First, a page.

Magnetic Resonance Neuroimaging Study of Brain Structural Differences in Diabetic Peripheral Neuropathy

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Diabetic peripheral neuropathy (DPN) has hitherto been considered a disease of the peripheral nervous system only, with central nervous system (CNS) involvement largely overlooked. The aim of this study was to investigate any differences in brain structure in subjects with DPN.


Thirty-six subjects with type 1 diabetes (No DPN [n = 18], Painful DPN [n = 9], Painless DPN [n = 9]) underwent neurophysiological assessment to quantify the severity of DPN. All subjects, including 18 healthy volunteers (HVs), underwent volumetric brain magnetic resonance imaging at 3 Tesla.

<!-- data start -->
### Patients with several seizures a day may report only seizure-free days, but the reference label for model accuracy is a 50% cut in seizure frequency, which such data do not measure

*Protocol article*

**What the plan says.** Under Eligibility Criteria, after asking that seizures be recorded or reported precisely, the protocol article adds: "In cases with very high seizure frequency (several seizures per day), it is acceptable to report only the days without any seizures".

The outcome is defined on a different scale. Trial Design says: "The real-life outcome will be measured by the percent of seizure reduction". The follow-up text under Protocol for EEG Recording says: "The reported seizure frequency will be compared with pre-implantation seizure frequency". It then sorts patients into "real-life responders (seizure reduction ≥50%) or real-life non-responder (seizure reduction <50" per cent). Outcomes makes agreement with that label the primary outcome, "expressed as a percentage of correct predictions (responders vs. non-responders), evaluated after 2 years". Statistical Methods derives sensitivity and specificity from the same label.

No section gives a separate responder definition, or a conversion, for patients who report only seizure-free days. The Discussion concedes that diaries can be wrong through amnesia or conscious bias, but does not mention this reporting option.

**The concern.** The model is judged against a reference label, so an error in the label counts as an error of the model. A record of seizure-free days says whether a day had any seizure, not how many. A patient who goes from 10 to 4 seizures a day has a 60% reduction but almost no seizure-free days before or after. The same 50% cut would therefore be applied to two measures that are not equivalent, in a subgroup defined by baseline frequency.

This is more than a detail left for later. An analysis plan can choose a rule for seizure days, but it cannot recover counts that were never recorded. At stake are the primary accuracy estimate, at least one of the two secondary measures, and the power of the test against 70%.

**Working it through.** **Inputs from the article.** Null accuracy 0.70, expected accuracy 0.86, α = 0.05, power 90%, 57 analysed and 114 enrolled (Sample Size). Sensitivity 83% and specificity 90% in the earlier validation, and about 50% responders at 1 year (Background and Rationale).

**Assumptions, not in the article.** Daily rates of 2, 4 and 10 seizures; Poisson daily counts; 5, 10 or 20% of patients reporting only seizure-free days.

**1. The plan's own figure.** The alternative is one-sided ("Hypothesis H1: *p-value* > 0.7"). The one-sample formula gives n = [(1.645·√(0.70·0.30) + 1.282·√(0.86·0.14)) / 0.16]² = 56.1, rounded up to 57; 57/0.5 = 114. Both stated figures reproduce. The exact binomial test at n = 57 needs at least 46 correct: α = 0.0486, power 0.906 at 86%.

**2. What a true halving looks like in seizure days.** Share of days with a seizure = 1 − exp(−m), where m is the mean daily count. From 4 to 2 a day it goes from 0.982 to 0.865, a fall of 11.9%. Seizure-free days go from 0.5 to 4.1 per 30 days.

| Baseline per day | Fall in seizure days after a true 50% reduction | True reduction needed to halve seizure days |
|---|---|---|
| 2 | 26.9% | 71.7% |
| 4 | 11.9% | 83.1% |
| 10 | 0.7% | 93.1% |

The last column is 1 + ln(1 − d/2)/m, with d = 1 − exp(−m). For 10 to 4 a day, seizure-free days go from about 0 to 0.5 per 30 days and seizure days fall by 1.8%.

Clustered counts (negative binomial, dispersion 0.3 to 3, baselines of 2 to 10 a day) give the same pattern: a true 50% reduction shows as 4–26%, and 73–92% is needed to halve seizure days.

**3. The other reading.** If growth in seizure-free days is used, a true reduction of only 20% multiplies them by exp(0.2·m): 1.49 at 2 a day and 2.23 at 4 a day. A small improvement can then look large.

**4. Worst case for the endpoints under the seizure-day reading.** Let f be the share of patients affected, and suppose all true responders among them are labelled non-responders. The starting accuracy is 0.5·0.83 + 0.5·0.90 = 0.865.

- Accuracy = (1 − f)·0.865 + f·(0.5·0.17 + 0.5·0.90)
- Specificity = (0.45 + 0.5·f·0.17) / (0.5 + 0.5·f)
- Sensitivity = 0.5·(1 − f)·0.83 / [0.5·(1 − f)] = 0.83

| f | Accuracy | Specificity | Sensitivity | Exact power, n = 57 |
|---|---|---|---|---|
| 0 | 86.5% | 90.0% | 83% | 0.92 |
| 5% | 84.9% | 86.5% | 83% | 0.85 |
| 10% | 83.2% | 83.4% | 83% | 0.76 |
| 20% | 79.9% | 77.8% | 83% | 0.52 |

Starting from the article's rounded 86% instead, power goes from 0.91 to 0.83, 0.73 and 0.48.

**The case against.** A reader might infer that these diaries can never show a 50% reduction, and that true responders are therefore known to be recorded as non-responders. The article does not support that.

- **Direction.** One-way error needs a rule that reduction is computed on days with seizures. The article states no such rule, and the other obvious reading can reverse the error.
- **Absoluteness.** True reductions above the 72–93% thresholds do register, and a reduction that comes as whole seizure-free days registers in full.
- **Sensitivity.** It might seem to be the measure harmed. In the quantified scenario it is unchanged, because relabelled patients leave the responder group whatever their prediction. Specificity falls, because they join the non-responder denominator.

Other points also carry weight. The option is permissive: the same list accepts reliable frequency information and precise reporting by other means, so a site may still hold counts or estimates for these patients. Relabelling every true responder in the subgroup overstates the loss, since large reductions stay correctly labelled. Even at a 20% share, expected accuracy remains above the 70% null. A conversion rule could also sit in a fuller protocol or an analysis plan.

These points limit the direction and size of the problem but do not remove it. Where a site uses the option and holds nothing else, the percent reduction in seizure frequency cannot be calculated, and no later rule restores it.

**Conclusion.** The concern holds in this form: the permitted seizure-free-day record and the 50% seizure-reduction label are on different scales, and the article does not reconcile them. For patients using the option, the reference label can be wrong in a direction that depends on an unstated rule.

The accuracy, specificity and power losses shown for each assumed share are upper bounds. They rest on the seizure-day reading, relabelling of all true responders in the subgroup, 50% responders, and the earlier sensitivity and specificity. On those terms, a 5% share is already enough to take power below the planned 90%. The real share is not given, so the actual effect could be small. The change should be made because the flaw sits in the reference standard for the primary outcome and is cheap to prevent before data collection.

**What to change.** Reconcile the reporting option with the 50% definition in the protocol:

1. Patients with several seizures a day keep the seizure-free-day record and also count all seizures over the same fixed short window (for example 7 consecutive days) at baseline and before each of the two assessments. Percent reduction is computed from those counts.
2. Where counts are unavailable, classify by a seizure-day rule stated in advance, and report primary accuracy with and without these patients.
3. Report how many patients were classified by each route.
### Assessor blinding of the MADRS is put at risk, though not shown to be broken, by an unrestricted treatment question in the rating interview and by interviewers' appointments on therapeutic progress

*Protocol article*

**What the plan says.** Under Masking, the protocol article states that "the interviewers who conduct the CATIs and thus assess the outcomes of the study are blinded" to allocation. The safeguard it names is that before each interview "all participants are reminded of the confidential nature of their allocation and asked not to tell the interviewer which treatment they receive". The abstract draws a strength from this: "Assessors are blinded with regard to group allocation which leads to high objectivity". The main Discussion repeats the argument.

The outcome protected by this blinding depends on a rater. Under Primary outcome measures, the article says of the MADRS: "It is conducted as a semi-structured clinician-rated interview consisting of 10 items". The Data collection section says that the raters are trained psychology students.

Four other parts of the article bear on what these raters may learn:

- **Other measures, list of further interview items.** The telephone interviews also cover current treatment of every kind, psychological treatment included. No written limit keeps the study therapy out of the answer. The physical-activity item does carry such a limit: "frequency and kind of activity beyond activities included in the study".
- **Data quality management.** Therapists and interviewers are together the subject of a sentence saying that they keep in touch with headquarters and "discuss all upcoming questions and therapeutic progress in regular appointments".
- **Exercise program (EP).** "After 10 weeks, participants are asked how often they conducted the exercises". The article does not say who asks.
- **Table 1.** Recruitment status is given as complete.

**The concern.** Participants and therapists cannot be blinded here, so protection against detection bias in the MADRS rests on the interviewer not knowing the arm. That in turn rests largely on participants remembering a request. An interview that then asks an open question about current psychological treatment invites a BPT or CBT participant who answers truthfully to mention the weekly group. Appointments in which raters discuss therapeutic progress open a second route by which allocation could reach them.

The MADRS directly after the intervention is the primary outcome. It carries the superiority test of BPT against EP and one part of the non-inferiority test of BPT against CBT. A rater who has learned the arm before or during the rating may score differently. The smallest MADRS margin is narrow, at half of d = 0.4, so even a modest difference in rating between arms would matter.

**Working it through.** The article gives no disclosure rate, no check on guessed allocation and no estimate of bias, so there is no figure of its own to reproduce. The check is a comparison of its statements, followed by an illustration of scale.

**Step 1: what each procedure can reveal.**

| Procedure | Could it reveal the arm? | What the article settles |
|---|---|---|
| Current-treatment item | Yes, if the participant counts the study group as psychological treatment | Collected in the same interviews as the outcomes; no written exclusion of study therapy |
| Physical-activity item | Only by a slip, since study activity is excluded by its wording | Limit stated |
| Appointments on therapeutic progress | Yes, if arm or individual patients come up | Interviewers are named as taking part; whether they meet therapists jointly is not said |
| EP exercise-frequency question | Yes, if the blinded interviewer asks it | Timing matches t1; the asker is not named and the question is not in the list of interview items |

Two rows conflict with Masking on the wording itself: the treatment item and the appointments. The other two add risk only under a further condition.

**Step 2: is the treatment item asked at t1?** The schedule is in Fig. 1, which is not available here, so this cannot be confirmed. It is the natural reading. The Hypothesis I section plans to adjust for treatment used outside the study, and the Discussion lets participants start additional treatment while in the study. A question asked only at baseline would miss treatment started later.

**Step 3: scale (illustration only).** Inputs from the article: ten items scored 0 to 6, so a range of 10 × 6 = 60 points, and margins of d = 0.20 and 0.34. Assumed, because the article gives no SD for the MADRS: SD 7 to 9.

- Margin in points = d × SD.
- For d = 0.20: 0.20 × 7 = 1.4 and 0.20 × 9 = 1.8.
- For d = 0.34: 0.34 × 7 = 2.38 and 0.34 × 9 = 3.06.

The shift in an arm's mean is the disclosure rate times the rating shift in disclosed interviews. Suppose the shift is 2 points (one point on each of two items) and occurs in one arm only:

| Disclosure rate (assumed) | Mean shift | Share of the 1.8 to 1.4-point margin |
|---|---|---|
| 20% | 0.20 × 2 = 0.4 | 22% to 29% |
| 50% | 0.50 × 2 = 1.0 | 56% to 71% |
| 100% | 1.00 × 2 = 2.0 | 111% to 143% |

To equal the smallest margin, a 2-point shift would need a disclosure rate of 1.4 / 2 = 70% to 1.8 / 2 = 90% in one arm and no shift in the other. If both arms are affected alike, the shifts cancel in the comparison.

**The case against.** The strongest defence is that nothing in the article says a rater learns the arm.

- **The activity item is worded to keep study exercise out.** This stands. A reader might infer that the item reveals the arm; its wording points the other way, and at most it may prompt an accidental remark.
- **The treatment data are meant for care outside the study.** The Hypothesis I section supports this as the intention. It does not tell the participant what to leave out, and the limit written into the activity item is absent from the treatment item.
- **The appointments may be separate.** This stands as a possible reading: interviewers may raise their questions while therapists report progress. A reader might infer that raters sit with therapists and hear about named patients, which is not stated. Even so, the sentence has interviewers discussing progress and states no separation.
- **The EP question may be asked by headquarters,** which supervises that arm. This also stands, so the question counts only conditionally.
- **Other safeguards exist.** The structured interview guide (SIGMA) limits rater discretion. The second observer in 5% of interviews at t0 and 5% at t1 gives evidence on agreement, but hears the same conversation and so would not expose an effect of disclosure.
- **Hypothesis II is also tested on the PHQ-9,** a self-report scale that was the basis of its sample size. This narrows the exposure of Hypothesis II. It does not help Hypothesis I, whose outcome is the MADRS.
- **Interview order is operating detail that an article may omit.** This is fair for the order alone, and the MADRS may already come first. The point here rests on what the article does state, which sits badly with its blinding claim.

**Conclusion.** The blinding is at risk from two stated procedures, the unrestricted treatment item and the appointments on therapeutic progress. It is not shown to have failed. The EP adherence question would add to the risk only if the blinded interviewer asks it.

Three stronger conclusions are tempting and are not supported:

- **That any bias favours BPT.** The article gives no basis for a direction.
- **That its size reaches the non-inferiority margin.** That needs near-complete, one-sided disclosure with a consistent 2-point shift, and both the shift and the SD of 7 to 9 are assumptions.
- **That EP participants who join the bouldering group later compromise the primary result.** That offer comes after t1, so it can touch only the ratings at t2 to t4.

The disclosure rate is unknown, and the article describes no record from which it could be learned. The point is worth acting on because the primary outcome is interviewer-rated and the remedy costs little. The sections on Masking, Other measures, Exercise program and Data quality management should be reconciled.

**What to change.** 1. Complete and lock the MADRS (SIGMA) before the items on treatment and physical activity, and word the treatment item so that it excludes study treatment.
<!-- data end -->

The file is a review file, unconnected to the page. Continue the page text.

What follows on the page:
Adjusted peripheral gray matter volume was statistically significantly lower in subjects with painless and painful DPN (mean 599.6 mL [SEM 9.8 mL] and 585.4 mL [10.0 mL], respectively) compared with those with No DPN (626.5 mL [5.7 mL]) and HVs (639.9 mL [7.2 mL]; ANCOVA, P = 0.001). The difference in adjusted peripheral gray matter volume between subjects with No DPN and HVs and those with Painful DPN and Painless DPN was not statistically significant (P = 0.16 and 0.30, respectively). Voxel-based morphometry analyses revealed greater localized volume loss in the primary somatosensory cortex, supramarginal gyrus, and cingulate cortex (corrected P < 0.05) in DPN subjects.


This is the first study to focus on structural changes in the brain associated with DPN. Our findings suggest increased peripheral gray matter volume loss, localized to regions involved with somatosensory perception in subjects with DPN. This may have important implications for the long-term prognosis of DPN.

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